We have known for a long time that American popular music, especially jazz, but also blues and rock, has spread all over the world, particularly since World War II.  Well, now there is a sort of “lend-lease” of folk music going on.  For example, we hear quite a bit of Scottish and Irish folk music, both instrumental and vocal, in this country nowadays.  This is not exactly a recent development; after all, music from those regions forms the basis for much Appalachian fiddle music as well as other types of “old-time music” extending well back into the eighteenth and nineteenth centuries, and deriving from Irish and Scottish settlers in the mountains.  But what is recent is that Celtic musics are being performed by American musicians in popular venues such as bars and pubs.  At the same time, the American descendents of those tunes are being returned overseas, played by local musicians there.  Bluegrass bands are springing up all over Europe (I heard an outstanding one in Budapest recently) and even in Japan, while the same phenomenon is occurring with gospel and other forms of folk music.  Furthermore, European and Japanese luthiers are producing excellent examples of that very American instrument of African ancestry, the banjo, as well as folk guitars and mandolins.  Much of this I am sure can be ascribed to modern technology:  ease and speed of communication and travel, readily and internationally available compact discs, and, of course, the internet.  But it wouldn´t happen if there were not a desire for it on the part of music lovers.

Of course, any student of music history knows that there has always been a sort of convergence of the classical and the folk in the music of both America and Europe.  One has only to think of nationalist schools of composers of the nineteenth and twentieth centuries.  Often this use of folk idioms seems to me somewhat artificial and contrived, and sometimes, politically motivated.  But what strikes me as interesting and exciting and healthy today about what I term a “confluence” is that it appears to happen naturally, without necessarily involving a conscious choice:  two musics flowing along together, combining and interconnecting, and occasionally separating.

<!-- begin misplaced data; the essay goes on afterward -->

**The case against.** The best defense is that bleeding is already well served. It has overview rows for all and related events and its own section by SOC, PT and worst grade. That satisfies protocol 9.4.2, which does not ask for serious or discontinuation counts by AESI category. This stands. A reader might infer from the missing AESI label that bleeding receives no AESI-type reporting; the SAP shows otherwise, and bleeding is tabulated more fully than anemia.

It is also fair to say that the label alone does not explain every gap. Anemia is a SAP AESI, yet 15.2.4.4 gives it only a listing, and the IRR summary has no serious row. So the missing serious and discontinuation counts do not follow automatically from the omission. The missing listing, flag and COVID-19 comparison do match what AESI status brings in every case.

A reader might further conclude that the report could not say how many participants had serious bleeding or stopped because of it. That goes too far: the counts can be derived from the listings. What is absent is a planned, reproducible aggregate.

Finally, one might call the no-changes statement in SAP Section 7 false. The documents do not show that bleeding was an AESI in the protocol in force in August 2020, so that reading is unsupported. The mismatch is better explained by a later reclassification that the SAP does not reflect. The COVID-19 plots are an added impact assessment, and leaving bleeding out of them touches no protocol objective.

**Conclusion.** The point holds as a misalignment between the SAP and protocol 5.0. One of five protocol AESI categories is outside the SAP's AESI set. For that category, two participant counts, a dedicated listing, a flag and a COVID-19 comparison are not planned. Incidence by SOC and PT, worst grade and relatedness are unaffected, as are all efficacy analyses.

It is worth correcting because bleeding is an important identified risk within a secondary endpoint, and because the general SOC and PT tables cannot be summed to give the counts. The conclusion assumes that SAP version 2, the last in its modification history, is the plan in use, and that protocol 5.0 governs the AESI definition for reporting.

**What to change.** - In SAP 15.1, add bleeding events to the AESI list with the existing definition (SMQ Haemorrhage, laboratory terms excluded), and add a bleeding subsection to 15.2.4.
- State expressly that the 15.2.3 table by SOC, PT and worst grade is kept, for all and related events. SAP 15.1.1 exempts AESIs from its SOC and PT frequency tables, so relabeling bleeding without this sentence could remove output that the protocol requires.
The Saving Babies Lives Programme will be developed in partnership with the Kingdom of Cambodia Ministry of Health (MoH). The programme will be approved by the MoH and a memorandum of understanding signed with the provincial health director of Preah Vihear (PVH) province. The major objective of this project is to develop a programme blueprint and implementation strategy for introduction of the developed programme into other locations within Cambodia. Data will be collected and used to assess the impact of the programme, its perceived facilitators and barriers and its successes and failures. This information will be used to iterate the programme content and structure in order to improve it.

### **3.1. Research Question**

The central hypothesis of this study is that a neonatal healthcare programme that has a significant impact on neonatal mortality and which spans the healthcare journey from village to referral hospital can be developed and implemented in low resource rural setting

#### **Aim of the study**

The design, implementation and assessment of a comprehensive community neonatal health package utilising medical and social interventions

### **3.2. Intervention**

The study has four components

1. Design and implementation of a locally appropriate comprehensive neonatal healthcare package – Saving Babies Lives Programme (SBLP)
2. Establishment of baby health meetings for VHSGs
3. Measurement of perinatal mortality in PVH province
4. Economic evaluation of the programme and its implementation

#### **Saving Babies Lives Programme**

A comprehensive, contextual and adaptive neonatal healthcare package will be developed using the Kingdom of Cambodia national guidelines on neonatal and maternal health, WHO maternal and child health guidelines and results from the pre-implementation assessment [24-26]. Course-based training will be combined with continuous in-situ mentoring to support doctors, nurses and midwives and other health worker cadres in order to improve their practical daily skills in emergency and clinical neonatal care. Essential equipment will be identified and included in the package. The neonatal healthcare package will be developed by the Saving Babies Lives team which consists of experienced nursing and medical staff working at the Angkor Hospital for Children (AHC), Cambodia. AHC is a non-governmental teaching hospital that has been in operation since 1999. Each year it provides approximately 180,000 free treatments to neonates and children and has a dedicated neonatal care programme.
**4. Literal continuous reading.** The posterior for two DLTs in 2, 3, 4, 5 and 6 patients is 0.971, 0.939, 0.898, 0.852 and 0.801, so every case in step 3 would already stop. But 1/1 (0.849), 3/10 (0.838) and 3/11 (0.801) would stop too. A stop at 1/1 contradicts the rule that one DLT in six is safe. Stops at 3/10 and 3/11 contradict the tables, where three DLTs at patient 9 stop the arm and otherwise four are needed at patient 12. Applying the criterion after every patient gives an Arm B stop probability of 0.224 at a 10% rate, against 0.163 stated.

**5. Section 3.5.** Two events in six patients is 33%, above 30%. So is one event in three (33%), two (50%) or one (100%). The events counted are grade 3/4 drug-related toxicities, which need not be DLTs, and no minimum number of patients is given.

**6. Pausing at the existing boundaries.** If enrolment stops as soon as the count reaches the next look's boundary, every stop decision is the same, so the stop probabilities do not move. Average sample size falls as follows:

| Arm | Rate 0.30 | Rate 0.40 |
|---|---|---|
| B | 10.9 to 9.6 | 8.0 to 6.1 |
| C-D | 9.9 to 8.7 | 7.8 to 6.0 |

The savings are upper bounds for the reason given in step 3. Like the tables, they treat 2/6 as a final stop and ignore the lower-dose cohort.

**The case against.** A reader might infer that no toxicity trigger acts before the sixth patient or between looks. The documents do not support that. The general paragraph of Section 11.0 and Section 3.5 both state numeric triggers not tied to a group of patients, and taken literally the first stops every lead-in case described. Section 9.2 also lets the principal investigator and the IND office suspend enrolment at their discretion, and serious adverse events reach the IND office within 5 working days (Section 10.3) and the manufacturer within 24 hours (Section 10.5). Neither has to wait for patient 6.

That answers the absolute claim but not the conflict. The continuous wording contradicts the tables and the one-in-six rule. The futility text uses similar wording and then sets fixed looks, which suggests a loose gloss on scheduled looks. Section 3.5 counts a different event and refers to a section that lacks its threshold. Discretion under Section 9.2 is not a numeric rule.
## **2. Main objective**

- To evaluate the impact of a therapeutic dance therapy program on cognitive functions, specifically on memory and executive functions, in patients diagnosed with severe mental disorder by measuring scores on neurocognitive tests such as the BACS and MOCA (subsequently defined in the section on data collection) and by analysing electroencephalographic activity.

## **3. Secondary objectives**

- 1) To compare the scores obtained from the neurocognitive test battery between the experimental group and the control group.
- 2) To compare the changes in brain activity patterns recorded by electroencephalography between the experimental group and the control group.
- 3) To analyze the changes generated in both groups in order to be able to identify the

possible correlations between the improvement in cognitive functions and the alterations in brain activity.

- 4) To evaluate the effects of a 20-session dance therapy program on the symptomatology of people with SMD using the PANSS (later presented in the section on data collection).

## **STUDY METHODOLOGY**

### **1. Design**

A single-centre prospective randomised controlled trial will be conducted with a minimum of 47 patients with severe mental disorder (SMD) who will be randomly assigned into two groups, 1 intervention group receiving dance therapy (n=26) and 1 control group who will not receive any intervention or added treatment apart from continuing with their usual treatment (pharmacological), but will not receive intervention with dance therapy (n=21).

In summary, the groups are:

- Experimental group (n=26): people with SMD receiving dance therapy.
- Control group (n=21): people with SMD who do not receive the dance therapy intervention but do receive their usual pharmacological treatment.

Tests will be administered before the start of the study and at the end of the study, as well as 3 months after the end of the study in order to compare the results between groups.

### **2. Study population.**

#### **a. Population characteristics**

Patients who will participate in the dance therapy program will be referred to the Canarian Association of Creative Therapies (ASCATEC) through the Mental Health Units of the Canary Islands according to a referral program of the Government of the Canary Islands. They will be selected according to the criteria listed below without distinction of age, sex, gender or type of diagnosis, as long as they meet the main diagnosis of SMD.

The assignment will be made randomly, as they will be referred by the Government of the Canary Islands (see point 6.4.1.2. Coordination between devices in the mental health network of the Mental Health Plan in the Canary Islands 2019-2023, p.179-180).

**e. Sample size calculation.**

I can recall from my student days immediately following the second world war, that “modernism” was the trendy thing, and “modernist” composers were not supposed to allow folkish music into their work (despite Stravinsky and Bartok) for fear that it might sound appealing!  One was expected to use serial techniques, aleatory procedures, tone clusters, unusual instrumental gimmicks, unresolved dissonance, and the like.  There was an incident that occurred in the mid-1950s, when I happened to be organizing an informal concert series of new music, that is a case in point.  A young composer had submitted a lovely, somewhat impressionistic song of only fourteen bars.  I had arranged for an outstanding singer and a brilliant pianist (some of you would no doubt recognize their names, so I won´t tell you!) to perform the piece.  At the very last minute, the composer withdrew it apparently afraid his peers might find it old fashioned and make fun of it, as if it were normal to make fun of beauty.

Photo of Harold Schiffman presenting the Commencement Address to the Graduates of the School of Music; The University of North Carolina at Greensboro (14 May 2004)

Well, I suppose the point of all of this is that you don´t have to choose one music to the exclusion of others.  And you don´t have to be afraid of appreciating beauty.  All musics are there for you.  So embrace them. And continue to learn all you can.

Now, graduates, this is my challenge to you:  as you go into your musical futures, if you are a performer, play or sing what you love; if you are a composer, write a music that you can love; if you are a scholar, study a music that not only interests you, but that you can also treat with affection; if you are going to be a teacher, your students will find interesting and convincing a music that you clearly love and enjoy, and about which you are enthusiastic.  And, as a listener, rely on your own good taste and judgment.  You don´t need to worry about “isms and styles.”  As composer and critic Virgil Thomson once observed, “Style is not something you do; style is something you have.”

So thank you very much for listening.  I wish you all the very best of everything in life, and may the spirit of music always be with you!

Harold Schiffman

 

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Banner photo: Snowbird Mountains at dawn, Graham County, North Carolina (October 26, 2005)